GROVER the Arctic rover resembles a tank with solar panels instead of gun turrets. This NASA-built machine may look like a kill-bot from after the robot apocalypse, but GROVER will actually keep scientists out of danger and save money as researchers study the changing environment of the far north.
The six-foot tall, 800-pound rover boasts a ground-penetrating radar array capable of measuring the hidden features of glaciers. GROVER can map Arctic environments for less money than satellites, airplanes, or snowmobiles, according to NASA. Plus, human operators control the machine from the safety and comfort of a control booth.
The rover began roaming the frozen landscape of Greenland on May 3 in a test run of GROVER's ability to map the threatened glaciers of the Arctic isle. Greenland's glaciers suffer in the increasing warmth in the far North. GROVER will help scientists understand phenomenon like the near-totally surface melt of Greenland's ice cap in summer 2012.
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Teams of students designed and built GROVER during an engineering boot camp conducted by NASA's Goddard Space Flight Center.
The aspiring engineers mounted two solar panels in a V formation atop the rover. That configuration allows GROVER to soak up the midnight sun of the Arctic summer and absorb extra rays bouncing off the snow and ice. What's more, the solar panels mean GROVER won't be contributing to the greenhouse effect that is causing all the problems for the world's glaciers.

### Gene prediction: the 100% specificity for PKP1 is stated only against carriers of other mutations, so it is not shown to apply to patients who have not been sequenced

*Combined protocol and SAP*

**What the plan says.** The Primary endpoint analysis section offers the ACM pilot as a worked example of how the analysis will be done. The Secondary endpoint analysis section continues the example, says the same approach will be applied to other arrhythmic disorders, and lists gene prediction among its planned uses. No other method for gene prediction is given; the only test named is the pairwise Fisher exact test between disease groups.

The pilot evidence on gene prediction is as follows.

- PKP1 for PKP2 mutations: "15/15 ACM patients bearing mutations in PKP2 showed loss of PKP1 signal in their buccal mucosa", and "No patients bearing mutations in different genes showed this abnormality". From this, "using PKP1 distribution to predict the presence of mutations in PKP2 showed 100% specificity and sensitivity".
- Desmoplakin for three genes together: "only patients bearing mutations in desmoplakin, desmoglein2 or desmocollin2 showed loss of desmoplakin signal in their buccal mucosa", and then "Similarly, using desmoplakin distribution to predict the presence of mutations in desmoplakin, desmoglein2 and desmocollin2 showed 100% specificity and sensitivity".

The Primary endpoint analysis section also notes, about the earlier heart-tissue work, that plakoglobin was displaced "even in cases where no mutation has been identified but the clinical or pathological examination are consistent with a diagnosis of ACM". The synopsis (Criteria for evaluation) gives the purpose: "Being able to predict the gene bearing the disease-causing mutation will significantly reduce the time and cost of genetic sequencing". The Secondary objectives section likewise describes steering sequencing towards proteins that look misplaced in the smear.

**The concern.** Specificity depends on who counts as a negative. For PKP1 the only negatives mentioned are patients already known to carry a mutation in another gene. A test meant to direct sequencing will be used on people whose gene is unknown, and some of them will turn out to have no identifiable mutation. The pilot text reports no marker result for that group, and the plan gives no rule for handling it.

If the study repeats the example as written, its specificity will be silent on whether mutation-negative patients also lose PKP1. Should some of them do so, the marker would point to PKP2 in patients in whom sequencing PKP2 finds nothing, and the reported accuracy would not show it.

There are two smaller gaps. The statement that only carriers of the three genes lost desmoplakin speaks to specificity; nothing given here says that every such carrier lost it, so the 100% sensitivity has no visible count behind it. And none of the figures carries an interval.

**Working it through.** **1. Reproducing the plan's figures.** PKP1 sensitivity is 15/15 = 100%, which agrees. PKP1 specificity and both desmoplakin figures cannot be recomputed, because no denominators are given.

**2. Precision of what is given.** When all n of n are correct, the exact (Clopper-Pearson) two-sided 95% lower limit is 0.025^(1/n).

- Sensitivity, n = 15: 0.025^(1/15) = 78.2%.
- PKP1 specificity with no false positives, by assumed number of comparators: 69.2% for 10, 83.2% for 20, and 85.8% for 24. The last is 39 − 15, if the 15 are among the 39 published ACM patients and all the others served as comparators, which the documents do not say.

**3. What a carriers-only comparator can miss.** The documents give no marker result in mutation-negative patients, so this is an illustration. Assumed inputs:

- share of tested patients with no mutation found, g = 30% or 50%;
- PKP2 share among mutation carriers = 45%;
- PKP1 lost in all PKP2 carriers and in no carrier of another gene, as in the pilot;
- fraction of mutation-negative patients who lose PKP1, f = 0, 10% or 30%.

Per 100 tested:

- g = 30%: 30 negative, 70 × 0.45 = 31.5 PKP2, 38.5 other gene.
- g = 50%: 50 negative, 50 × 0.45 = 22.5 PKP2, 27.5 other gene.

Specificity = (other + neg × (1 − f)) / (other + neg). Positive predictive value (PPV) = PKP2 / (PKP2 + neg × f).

On GROVER's current mission, the rover is being remotely controlled via Wi-Fi from Summit Camp, a research station near the highest elevations on Greenland. During these initial tests, GROVER will stay within three-miles (4.8-kilometers) of Summit Camp. In the future, GROVER could be controlled from hundreds of miles away via a satellite connection.
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"GROVER is just like a spacecraft but it has to operate on the ground," Michael Comberiate, a retired NASA engineer and manager of the engineering camp that designed the rover, said in a press release. "It has to survive unattended for months in a hostile environment, with just a few commands to interrogate it and find out its status and give it some directions for how to accommodate situations it finds itself in."
IMAGE: A prototype of GROVER, minus its solar panels, was tested in January 2012 at a ski resort in Idaho. The laptop in the picture is for testing purposes only and is not mounted on the final prototype. (Gabriel Trisca, Boise State University)